Making a movie about three people at the end of the world and having all of them be white just seemed weird.

In the Q&A after the film's premiere, Margot was the only one of the three actors who said she thought she could survive a situation like this. Was that a quality that attracted you to her?
I met her before Wolf of Wall Street, and then I saw the movie and figured we could play around and go in a totally different direction. You know, what's the version of her that's the opposite of that? And it's this really Christian Southern girl. But yes, I think she would survive at the end of the world. Margot grew up on a farm in Australia, so she knows how to milk a cow and drive  a tractor. There would be times when we needed the tractor moved between takes and she would be the only person around who could do it.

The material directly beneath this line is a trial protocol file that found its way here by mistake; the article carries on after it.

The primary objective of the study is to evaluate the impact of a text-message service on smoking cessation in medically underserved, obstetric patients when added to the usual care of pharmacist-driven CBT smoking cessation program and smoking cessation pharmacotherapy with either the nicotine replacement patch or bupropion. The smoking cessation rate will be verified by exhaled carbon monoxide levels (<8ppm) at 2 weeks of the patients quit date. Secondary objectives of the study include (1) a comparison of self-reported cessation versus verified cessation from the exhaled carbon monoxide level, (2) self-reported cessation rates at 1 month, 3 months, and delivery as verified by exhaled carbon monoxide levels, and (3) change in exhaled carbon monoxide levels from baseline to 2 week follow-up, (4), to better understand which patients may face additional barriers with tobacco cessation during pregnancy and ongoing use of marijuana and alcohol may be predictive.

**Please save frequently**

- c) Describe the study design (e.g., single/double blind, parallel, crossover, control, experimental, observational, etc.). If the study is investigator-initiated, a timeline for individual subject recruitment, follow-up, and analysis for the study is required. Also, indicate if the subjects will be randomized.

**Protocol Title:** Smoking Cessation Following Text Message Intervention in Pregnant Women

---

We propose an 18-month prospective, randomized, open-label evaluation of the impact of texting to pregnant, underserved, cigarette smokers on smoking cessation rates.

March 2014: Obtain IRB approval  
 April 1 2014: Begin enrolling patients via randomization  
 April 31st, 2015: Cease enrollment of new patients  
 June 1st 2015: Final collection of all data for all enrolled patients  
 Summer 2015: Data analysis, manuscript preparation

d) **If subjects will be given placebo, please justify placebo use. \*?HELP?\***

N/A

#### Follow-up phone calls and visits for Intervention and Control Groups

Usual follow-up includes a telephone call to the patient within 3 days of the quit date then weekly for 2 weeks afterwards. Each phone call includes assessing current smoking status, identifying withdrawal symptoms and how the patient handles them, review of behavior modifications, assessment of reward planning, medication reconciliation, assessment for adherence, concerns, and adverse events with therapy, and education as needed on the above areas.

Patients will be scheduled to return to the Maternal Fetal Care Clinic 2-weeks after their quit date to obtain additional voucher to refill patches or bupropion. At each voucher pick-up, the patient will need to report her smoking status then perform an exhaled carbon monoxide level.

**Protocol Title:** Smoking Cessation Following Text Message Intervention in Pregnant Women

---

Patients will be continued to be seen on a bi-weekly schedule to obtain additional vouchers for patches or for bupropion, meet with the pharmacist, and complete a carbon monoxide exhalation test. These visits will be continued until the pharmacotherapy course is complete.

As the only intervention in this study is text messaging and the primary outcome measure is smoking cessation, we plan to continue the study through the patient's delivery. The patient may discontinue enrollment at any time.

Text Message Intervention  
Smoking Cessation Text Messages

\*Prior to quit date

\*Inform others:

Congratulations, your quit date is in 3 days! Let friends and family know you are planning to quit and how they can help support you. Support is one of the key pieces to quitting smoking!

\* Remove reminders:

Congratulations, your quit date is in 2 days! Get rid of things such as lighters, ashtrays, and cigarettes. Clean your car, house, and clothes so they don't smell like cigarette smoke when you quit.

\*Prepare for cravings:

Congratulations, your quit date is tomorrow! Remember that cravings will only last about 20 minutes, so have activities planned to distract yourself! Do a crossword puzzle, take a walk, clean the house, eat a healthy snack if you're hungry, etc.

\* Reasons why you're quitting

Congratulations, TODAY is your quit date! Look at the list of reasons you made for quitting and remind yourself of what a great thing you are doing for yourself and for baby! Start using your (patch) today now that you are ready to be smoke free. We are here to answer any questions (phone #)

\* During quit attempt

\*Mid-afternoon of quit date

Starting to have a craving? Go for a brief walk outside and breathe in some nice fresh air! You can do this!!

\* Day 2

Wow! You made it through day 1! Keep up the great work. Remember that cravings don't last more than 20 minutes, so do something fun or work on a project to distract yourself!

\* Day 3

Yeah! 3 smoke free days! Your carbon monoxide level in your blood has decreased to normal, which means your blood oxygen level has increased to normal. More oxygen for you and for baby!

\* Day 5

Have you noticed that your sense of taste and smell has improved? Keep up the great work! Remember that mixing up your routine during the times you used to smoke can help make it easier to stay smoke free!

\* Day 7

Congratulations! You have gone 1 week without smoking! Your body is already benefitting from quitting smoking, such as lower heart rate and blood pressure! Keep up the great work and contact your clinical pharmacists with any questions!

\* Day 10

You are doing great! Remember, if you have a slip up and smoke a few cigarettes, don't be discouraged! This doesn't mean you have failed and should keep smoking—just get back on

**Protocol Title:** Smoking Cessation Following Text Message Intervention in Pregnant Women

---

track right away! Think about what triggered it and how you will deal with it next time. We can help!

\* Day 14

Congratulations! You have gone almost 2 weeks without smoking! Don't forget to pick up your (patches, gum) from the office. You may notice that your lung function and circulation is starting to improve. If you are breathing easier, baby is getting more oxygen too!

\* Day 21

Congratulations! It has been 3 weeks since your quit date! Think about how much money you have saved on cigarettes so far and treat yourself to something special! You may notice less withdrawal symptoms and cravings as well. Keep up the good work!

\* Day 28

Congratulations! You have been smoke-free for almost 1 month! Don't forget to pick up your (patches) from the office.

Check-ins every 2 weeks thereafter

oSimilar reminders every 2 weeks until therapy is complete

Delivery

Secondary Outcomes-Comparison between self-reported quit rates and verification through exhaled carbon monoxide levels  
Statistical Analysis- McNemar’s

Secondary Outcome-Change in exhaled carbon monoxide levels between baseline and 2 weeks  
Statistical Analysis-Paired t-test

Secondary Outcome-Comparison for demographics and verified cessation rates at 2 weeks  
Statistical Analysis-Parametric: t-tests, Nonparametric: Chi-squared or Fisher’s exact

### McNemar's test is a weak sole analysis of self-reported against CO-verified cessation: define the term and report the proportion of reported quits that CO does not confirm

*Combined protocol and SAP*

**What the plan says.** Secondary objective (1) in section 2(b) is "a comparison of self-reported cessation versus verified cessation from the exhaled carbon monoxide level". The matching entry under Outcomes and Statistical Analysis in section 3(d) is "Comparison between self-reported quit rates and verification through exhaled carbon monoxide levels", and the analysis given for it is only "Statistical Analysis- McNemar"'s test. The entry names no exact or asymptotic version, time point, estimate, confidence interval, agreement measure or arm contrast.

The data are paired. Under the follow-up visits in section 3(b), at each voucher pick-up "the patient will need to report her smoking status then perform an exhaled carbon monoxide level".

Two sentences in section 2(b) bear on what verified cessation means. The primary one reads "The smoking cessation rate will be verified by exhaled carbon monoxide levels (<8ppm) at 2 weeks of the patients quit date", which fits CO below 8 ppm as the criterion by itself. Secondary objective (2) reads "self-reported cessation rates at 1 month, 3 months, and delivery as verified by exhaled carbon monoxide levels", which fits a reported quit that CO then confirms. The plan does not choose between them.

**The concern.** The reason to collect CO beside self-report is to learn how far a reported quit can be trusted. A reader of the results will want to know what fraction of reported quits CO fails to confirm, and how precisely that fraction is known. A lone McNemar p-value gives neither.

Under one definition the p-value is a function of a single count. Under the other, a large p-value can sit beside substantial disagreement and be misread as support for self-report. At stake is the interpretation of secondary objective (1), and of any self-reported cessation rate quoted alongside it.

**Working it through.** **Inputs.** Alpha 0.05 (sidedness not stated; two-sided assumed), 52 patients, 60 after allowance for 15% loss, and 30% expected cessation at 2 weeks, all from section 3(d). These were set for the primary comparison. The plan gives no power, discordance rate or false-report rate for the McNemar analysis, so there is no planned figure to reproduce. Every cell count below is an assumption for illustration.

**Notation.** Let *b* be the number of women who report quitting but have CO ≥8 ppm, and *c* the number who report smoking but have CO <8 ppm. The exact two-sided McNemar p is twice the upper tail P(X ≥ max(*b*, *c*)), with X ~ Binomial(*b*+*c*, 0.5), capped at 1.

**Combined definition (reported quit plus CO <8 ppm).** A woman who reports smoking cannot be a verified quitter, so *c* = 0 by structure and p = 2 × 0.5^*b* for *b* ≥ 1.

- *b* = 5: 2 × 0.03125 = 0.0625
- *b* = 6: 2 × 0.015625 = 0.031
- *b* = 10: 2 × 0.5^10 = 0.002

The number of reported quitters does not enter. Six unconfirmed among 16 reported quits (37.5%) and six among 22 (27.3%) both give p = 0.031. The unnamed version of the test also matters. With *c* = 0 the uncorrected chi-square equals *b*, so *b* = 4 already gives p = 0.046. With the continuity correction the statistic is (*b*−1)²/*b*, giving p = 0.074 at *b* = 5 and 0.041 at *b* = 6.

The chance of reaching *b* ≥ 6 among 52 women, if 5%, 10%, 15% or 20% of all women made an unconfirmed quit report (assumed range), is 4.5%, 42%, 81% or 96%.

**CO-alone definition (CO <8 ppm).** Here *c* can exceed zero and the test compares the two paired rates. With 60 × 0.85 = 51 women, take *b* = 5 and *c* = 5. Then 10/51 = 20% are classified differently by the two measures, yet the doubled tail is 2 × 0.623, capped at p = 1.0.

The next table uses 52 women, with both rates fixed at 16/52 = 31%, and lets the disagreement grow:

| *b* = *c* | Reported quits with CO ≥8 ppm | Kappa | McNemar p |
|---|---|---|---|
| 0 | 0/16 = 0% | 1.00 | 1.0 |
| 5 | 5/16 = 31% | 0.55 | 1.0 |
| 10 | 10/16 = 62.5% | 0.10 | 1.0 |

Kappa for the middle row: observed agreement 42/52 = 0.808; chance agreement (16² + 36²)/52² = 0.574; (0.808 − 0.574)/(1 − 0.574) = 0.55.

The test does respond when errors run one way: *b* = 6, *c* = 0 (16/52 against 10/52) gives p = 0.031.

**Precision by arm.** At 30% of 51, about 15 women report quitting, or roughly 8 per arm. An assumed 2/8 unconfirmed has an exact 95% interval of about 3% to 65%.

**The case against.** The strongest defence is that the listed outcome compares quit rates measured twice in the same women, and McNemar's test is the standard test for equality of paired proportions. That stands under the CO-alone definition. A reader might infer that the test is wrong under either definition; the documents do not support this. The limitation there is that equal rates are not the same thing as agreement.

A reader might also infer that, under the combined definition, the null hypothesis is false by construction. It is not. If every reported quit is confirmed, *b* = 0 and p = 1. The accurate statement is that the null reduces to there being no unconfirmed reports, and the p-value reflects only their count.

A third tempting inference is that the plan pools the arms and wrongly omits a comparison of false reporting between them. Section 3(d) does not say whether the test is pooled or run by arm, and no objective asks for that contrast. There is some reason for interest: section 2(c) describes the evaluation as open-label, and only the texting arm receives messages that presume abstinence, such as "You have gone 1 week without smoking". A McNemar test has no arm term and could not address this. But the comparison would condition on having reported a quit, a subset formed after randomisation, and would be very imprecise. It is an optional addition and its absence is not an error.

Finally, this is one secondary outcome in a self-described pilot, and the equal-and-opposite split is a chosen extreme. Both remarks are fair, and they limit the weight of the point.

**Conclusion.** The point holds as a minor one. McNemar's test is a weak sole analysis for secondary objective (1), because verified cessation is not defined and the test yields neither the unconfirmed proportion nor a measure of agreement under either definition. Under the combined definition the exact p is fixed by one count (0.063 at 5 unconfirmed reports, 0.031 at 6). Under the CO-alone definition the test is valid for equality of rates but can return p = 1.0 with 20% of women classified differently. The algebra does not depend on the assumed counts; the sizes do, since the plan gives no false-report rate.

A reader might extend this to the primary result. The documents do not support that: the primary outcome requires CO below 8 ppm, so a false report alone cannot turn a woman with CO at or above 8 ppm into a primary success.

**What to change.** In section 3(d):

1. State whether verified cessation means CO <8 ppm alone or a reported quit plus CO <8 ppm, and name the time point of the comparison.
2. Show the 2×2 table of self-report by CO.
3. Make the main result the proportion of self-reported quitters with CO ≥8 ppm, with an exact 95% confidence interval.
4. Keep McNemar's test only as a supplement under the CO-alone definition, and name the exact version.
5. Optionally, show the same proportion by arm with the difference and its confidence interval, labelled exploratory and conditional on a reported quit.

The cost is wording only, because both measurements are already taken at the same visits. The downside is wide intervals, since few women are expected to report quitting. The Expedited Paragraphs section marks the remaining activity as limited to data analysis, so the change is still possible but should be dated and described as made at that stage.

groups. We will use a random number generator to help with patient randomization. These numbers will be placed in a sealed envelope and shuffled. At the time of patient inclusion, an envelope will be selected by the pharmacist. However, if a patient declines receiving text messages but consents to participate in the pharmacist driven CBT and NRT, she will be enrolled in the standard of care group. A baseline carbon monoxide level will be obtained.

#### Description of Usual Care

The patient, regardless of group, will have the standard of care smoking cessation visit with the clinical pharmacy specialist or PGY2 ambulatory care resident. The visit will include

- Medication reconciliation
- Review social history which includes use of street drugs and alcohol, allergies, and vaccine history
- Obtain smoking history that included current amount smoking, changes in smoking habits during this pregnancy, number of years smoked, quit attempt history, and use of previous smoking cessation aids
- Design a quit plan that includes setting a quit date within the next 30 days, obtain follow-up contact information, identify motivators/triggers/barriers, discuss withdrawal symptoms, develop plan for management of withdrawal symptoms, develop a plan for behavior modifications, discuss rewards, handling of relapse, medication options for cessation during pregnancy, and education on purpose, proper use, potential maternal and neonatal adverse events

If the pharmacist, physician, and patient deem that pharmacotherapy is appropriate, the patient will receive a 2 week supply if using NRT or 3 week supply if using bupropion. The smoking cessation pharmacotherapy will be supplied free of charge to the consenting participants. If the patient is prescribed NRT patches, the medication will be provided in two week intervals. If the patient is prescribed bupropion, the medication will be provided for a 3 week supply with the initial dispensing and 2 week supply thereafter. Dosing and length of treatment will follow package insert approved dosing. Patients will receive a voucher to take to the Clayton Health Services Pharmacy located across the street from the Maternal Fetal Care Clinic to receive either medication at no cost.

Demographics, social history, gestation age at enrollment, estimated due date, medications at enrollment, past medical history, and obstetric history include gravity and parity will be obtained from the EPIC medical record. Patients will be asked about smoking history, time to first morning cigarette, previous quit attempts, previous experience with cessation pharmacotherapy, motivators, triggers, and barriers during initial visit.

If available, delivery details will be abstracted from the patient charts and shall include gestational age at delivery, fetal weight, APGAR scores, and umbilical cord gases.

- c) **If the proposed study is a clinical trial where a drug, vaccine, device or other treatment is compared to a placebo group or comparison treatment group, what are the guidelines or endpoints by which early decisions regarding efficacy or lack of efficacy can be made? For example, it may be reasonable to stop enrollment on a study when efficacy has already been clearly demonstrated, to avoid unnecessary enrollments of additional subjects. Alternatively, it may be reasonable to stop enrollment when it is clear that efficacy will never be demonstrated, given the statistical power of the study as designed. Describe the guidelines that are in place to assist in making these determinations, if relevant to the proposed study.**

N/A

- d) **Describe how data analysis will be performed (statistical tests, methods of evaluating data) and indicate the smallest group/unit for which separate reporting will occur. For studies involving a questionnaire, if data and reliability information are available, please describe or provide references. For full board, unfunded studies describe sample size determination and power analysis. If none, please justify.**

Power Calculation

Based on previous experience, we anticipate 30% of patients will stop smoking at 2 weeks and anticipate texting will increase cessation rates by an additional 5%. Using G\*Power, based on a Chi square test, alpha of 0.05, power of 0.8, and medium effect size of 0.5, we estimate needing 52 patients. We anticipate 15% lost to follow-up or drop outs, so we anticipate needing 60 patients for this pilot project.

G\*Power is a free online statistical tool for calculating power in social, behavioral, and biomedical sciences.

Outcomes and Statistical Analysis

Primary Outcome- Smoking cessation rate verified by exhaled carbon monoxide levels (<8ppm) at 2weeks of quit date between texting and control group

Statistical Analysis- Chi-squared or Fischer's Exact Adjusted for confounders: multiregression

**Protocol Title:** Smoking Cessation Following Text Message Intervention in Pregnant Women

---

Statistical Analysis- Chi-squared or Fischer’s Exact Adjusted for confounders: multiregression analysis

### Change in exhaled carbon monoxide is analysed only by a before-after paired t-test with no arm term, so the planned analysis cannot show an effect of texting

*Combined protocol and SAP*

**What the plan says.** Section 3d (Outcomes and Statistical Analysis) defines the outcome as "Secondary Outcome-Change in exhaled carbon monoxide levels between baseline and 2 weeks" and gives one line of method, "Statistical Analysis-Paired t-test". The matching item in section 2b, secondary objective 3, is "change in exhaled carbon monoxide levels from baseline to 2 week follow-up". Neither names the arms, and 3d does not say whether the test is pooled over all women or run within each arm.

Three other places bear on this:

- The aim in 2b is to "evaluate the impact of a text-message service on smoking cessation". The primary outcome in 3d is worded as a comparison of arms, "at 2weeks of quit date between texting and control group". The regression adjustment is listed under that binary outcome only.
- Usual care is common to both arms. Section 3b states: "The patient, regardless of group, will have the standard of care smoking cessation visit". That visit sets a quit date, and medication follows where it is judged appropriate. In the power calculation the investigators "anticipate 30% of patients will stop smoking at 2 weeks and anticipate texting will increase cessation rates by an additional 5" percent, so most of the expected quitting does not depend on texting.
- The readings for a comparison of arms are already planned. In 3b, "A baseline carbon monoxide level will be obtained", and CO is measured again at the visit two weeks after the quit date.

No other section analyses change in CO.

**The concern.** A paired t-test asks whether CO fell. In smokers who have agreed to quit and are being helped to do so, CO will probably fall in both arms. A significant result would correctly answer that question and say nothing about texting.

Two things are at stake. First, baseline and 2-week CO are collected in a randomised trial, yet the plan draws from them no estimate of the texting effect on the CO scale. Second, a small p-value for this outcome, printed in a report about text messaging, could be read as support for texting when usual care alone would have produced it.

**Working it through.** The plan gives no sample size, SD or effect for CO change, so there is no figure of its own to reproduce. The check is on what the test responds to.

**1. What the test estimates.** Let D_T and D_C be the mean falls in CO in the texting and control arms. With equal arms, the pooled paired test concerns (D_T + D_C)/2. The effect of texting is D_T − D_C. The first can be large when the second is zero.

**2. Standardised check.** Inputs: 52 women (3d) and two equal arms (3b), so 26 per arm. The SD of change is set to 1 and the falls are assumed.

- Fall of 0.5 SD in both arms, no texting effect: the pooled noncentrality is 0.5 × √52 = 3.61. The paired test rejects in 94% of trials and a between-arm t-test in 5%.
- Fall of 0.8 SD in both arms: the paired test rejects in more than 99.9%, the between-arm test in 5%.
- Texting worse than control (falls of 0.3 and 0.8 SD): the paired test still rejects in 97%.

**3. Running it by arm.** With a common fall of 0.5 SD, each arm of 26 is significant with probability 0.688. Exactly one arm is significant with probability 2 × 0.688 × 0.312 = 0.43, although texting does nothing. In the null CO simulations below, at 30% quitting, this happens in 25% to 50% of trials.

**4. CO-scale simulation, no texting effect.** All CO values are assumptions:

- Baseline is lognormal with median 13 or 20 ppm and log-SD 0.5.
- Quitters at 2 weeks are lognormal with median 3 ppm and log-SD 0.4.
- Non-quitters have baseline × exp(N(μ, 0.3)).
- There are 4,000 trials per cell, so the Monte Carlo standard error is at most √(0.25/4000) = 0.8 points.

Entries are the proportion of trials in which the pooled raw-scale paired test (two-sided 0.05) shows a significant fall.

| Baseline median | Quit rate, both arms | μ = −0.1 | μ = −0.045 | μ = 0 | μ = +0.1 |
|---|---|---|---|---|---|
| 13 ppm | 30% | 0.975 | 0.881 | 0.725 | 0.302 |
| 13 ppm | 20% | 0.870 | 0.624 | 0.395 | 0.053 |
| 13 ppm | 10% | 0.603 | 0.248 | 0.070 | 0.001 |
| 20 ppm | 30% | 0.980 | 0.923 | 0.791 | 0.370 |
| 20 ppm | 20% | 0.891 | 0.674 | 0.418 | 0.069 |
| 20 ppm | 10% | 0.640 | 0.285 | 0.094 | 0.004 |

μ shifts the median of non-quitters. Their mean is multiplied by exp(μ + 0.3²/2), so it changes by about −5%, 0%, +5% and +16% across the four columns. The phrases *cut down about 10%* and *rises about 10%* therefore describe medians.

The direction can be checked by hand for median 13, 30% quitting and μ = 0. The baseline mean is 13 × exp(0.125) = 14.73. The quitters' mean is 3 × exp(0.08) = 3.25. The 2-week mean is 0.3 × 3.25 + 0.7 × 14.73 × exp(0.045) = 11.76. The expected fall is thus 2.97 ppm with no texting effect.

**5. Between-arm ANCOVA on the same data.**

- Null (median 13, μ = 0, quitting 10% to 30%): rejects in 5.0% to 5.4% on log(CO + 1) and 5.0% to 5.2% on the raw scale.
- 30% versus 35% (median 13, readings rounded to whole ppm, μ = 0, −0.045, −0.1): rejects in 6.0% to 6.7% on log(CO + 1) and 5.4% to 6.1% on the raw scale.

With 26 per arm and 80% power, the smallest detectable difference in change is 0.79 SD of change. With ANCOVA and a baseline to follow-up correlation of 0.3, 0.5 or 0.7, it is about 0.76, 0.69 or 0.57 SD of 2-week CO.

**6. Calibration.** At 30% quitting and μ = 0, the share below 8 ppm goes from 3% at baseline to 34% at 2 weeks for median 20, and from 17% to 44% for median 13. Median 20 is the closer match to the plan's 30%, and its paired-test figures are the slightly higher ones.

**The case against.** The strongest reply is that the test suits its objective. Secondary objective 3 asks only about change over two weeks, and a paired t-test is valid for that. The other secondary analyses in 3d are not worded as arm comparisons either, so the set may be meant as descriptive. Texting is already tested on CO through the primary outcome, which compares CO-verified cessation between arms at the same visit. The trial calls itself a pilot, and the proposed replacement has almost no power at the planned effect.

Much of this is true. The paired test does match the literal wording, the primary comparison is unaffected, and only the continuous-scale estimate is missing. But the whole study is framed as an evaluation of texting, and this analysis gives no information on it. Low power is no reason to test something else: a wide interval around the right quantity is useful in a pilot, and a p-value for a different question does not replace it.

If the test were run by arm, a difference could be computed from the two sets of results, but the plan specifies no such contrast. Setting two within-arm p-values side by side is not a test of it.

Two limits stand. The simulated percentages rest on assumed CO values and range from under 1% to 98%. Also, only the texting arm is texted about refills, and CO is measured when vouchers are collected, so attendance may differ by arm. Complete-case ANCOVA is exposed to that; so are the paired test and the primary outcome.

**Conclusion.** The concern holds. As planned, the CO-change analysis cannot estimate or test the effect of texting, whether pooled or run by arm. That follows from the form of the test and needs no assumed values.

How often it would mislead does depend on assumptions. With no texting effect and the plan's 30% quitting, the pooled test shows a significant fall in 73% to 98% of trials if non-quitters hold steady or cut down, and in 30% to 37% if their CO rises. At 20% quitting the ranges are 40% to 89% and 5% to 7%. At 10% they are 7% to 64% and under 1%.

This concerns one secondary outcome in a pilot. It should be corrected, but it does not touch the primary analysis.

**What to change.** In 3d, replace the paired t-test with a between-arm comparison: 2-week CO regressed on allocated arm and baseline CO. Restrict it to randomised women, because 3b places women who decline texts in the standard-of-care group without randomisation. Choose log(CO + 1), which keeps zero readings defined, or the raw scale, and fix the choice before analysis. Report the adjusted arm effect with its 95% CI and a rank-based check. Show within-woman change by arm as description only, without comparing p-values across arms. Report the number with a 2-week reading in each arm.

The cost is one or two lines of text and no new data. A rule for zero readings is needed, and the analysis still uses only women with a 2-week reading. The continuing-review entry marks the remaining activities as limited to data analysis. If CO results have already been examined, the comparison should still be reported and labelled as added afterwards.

Since this is obviously a Biblical story of sorts, which of the guys is the snake in the grass?
Well, that was my whole pitch. I thought it would be fun if we don't know which person was the snake and which person was Adam. I'm incredibly okay with leaving stories open and letting the audience interpret. It's like in The Graduate, towards the end, when Dustin Hoffman's banging on the window of the church with his arms above his head and his palms out; everyone would say, "Oh, it's so very Christ-like." The real story is that the people at the church were like: Don't bang on the glass with your fists or you'll break it! But we put all of this weight into another interpretation. I love that about movies.